The IMS Content Packaging Specification describes data structures that are used to provide interoperability of webenabled content with authoring tools, LMSs and run-time environments.
A content package contains two major components:
A special XML document describing the content structure and associated resources of the package called the manifest file (imsmanifest.xml). A manifest is required to be present at the root of the content package.
The content (i.e., physical files) making up the content package.
The unit of learning may be part of a course that has instructional relevance outside of a course organization and can be delivered independently, as a portion of a course, an entire course or as a collection of courses.
Once a package arrives at its destination, the package must allow itself to be disaggregated or aggregated.
A package must be able to stand alone; that is, it must contain all the information needed to use the packaged contents for learning when it has been unpacked.
The manifest shall adhere to the following requirements (as defined by the IMS Content Packaging Specification):
The manifest file shall be named imsmanifest.xml .
The imsmanifest.xml and any of its supporting control files (e.g., DTD, XSD) shall be at the root of the content package . If extensions are used to describe organizational defined features and those features are represented in XML, then any and all control files also are required to be at the root of the package. This includes any and all control files needed to validate XML instances including those referenced by the <adlcp:location> element.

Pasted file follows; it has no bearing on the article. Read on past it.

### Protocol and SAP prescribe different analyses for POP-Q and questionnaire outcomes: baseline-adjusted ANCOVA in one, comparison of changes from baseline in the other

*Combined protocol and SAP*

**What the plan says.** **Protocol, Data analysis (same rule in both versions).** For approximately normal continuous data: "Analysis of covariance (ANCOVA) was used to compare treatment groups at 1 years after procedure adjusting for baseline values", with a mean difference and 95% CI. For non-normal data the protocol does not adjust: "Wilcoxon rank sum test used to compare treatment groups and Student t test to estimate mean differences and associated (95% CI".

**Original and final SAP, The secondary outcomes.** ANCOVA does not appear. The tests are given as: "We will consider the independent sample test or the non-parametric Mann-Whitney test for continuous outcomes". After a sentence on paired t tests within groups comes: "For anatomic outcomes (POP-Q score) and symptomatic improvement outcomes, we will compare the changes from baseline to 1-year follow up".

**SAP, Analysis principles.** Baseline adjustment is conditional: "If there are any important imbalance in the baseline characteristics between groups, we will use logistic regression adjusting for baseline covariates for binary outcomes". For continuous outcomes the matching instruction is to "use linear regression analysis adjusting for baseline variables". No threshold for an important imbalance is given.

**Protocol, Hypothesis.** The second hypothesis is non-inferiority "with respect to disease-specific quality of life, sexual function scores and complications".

The Package Interchange File (PIF) is a binding of the content package components in the form of a compressed archive file. The PIF contains:
all control files
the resources referenced in the content package (those that are local to the PIF, i.e., contained in the content package).
SCORM recommends that content packages be created as PIFs.
The PIF provides a concise Web delivery format that can be used to transport content packages between systems.
If a PIF is used for representing the content package, SCORM requires that the PIF be conformant with RFC 1951 . In addition to this requirement, SCORM mandates that the archive format be PKZip v2.04g (.zip). This .zip file is conformant to RFC1951.
Metadata is defined as “data about data”. The metadata is used to describe the content package (i.e., content aggregation) as a whole. This metadata enables the search and discoverability of the content package itself .
It also enables a mechanism for describing the characteristics of the content package.
ADL Note: Metadata can also be used at various locations within the manifest to describe the different aspects of the content package (refer to Section 4.5.1: Associating Metadata with SCORM Components for more information).
The content (i.e., physical files) component represents the actual files referenced in the resources component. These files may be
local files that are actually contained within the content package
external files that are referenced by a Universal Resource Indicator (URI).
All of the physical files included in the content package should be declared and referenced in the manifest when interchanging content packages. Including files in a content package that are not referenced in the manifest can lead to a wide range of problems when the content package is imported into, run or exported from a system.
D uring one of these processes the physical files may be needed to complete the content package.
Systems will use the manifest to determine the makeup of the content package.
If physical files are not listed in the manifest then there is the chance of corrupting the content package at a later time.